In animal models of human cognitive impairment there are disturbances in activity-induced remodeling of the dendritic spine actin cytoskeleton and processes of long term potentiation (LTP) that depend upon it. Our program has shown that Brain-derived neurotrophic factor (BDNF) can rescue both processes in several models. This suggests that spine actin remodeling is a final common path impacted in various conditions of cognitive dysfunction and that, through effects on this process, BDNF can offset cognitive deficits. Project 1 will test this for the Fmr1-KO mouse model of Fragile-X Syndrome (FXS) (a mental retardation syndrome with susceptibility for autism). The Fmr1-KOs have abnormal LTP threshold and stabilization. We find they also lack of normal activity-induced Rac GTPase >p21 activated kinase (PAK) signaling proposed to mediate F-actin and LTP stabilization, but BDNF infusion can still stabilize potentiation in the mutants. Proposed studies will use acute hippocampal slices and in vivo preparations to understand deficiencies in F-actin regulation, and to test an ampakine-BDNF strategy for restoration of function in Fmr1-KOs.
Aim 1 will test if failed Rac activation accounts for signaling and LTP impairments in the KOs and if this is secondary to changes in synaptic integrin function.
Aim 2 will test if BDNF infusion restores spine signaling through PAK or drives other systems to effect stabilization of spine F-actin and LTP in the KOs.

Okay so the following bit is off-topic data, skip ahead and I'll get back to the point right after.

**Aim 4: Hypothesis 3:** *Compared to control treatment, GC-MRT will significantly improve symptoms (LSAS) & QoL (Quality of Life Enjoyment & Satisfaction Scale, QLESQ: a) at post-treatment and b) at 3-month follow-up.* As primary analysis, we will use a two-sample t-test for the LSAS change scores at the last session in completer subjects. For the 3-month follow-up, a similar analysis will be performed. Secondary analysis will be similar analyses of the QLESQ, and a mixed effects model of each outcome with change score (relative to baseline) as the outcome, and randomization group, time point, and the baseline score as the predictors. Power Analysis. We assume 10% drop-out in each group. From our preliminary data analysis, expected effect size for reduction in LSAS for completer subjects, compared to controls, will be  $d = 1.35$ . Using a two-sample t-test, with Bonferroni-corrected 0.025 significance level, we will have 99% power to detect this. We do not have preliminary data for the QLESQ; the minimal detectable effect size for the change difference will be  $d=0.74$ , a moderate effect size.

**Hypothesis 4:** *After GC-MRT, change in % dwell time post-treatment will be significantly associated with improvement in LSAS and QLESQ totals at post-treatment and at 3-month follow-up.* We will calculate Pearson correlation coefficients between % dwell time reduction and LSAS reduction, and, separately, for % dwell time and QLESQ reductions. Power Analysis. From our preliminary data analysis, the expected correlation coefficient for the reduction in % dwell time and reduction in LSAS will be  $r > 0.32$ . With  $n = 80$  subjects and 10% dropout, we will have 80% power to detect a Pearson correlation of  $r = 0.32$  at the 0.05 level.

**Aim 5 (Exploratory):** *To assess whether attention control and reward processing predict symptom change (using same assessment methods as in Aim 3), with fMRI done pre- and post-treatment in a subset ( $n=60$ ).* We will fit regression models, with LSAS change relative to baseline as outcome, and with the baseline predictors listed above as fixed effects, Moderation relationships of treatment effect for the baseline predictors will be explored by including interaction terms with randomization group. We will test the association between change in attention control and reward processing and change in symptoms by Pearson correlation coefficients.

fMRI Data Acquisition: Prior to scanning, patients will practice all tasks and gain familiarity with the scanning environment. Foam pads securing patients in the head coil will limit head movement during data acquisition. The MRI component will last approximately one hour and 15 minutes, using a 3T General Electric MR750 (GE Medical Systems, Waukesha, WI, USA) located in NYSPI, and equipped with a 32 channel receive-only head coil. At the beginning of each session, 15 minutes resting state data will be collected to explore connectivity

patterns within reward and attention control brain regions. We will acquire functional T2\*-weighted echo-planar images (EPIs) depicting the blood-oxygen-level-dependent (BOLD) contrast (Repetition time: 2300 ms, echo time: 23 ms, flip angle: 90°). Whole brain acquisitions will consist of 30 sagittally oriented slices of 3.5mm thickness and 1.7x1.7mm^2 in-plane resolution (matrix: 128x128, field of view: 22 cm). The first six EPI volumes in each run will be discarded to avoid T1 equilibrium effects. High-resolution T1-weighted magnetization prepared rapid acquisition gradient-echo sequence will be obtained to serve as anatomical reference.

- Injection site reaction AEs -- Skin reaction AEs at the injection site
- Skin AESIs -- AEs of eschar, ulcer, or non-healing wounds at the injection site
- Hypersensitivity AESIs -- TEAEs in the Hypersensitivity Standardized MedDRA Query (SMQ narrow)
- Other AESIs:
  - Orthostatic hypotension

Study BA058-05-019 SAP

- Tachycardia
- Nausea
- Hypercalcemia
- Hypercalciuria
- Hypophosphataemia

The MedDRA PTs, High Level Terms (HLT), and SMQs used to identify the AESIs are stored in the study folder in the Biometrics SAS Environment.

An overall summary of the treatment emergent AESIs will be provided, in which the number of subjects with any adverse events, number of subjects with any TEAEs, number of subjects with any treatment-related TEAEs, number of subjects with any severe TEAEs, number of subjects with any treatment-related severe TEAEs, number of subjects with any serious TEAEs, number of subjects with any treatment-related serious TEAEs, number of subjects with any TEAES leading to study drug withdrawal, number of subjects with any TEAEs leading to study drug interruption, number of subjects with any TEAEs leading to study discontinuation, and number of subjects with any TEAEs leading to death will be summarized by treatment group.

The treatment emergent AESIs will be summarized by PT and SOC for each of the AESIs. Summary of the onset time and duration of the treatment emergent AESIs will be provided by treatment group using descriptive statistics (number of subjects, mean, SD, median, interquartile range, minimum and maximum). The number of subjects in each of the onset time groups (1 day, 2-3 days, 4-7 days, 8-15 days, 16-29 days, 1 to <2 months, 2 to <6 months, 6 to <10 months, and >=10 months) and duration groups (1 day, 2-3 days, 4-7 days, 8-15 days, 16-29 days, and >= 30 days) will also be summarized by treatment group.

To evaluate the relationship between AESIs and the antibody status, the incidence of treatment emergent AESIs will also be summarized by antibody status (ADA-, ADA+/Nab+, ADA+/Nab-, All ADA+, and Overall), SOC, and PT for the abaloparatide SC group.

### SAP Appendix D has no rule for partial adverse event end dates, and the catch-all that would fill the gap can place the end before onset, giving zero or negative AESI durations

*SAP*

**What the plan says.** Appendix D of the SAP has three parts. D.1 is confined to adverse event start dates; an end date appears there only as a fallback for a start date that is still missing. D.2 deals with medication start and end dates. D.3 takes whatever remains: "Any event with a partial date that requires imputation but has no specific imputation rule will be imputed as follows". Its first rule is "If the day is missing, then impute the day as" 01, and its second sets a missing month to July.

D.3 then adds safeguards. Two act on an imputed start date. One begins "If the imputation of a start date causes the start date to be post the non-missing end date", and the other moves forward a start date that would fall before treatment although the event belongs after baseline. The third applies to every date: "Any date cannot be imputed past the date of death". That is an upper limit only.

Aim 3 will then test if in vivo treatments (ampakine or ampakine+MPEP) that increase BDNF protein content similarly restore actin regulation and LTP as assessed ex-vivo.
Aim 4 will use an unsupervised learning paradigm to test if upregulating BDNF leads to heightened signaling through BDNF's TrkB receptor and a normalization of exploratory behavior and learning in the mutants;these studies will also test if the topography of synapse activation is abnormal in the mutants and normalized in association with increases in BDNF signaling. Finally, Aim 5 will test if TBS-induced LTP, and steps in actin signaling that are perturbed in the Fmr1-KO mice, are disturbed in other animal models of autistic phenotype and corrected by BDNF: this work will evaluate effects in the BTBR T[+] tf/J mice and Tuberous Sclerosis complex model mice. Together these studies will identify mechanisms underlying deficits in LTP stabilization in FXS model mice, determine if the same processes are disturbed in other mouse strains with features of autism, and test if increasing endogenous BDNF is an effective therapeutic strategy for correcting impairments in the cellular mechanisms of learning and memory in models of cognitive conditions associated with autism.

Public Health Relevance

This project will test if mice with autistic behavioral traits have impairments to the same biological mechanisms underlying learning and memory, as occur in other syndromes of cognitive dysfunction and if well-tolerated drugs causing the brain to increase production of Brain derived neurotrophic factor can normalize these biological mechanisms and behavior in these animals. This includes tests to determine if the drugs correct behavioral abnormalities in the mouse model of Fragile X mental retardation syndrome.

Agency
National Institute of Health (NIH)
Institute
National Institute of Neurological Disorders and Stroke (NINDS)
Type
Research Program Projects (P01)
Project #
5P01NS045260-10
Application #
8533011
Study Section
National Institute of Neurological Disorders and Stroke Initial Review Group (NSD)
Project Start
Project End
Budget Start
2013-09-01
Budget End
2014-08-31
Support Year
10
Fiscal Year
2013
Total Cost
$449,134
Indirect Cost
$74,283
Name
University of California Irvine
Department
Type
DUNS #
046705849
City
Irvine
State
CA
Country
United States
Zip Code
92697
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